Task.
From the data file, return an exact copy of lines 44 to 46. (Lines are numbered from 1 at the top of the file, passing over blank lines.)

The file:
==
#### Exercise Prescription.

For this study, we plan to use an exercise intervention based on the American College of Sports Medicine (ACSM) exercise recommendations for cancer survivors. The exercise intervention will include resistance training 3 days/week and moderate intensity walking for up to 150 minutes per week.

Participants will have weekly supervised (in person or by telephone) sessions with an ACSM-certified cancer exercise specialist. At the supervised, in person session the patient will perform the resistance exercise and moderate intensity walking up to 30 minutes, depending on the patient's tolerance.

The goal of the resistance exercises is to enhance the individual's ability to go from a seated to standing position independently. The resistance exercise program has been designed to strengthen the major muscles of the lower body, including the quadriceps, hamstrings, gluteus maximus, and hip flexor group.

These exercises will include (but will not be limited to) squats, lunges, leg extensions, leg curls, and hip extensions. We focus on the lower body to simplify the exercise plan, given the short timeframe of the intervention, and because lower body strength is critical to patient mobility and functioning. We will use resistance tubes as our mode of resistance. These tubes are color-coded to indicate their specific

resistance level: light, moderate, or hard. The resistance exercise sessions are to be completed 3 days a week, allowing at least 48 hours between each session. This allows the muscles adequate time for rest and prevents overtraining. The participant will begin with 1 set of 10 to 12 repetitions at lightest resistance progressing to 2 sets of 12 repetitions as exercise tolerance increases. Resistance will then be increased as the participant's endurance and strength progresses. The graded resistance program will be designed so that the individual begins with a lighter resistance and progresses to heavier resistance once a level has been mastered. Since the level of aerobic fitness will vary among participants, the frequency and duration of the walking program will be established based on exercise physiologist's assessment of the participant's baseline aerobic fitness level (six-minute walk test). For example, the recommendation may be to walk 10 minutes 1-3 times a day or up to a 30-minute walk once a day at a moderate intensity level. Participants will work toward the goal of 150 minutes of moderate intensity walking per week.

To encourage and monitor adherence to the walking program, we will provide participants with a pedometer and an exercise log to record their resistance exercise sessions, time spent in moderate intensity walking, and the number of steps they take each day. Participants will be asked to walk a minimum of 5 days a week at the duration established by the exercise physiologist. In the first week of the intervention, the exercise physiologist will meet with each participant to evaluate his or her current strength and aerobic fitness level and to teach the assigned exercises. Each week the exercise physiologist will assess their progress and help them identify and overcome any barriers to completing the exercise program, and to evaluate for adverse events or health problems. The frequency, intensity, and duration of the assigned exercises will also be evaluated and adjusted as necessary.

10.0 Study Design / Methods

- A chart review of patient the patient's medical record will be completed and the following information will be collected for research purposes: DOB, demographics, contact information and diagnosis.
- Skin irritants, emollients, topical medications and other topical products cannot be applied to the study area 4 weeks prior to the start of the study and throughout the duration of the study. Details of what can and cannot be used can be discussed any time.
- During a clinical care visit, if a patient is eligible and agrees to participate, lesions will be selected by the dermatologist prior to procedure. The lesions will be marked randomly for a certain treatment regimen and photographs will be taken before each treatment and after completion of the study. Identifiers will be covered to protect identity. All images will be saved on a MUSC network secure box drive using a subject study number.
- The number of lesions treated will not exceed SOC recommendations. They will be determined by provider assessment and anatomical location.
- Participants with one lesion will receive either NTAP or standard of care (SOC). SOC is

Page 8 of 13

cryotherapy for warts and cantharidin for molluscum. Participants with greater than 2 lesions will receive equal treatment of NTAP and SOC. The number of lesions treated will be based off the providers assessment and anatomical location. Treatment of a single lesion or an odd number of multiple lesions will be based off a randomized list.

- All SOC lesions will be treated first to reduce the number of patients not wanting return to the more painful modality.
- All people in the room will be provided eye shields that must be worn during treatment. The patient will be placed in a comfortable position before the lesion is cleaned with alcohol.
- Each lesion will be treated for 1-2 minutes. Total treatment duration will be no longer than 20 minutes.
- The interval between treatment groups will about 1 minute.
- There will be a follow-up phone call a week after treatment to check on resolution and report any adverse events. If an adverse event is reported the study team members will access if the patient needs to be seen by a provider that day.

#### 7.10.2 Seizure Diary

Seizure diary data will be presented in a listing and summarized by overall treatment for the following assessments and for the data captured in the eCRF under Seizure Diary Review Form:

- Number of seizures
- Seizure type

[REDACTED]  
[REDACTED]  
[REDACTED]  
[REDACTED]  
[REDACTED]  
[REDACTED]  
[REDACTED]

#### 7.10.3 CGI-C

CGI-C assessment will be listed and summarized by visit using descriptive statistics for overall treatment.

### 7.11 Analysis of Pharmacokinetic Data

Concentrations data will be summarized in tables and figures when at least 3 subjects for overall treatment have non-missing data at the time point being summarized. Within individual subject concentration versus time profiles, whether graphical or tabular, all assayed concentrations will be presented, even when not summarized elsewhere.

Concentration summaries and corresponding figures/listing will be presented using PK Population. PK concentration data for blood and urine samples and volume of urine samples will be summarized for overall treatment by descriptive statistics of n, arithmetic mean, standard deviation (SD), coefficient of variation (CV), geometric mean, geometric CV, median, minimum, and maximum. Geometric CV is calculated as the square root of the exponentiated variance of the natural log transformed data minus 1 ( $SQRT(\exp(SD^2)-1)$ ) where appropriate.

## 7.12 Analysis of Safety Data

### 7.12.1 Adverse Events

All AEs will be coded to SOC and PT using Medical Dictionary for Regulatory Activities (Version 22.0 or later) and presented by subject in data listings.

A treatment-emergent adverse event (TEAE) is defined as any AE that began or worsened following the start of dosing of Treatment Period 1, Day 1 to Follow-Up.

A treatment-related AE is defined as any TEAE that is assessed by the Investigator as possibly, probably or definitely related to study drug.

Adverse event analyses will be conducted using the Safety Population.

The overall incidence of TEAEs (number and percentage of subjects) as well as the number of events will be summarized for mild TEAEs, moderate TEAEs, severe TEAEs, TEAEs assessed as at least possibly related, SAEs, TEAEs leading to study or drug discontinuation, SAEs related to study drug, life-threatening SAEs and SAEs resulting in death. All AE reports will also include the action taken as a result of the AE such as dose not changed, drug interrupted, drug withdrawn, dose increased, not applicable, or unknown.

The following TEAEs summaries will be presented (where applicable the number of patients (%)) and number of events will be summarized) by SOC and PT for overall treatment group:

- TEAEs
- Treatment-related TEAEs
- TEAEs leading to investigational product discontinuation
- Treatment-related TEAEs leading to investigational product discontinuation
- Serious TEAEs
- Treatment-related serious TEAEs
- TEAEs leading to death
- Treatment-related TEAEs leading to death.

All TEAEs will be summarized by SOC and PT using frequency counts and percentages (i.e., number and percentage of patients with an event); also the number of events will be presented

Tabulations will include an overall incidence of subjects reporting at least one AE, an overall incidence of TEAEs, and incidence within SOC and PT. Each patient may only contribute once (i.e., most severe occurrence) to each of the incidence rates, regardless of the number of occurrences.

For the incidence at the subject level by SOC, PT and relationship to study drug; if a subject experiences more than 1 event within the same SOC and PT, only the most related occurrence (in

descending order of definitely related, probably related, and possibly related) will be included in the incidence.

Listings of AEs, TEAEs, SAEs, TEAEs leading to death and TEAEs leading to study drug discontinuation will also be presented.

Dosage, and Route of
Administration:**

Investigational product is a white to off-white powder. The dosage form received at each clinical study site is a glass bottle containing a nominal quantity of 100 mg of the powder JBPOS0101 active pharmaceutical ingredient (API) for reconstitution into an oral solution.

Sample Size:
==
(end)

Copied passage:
The following TEAEs summaries will be presented (where applicable the number of patients (%)) and number of events will be summarized) by SOC and PT for overall treatment group:

- TEAEs
- Treatment-related TEAEs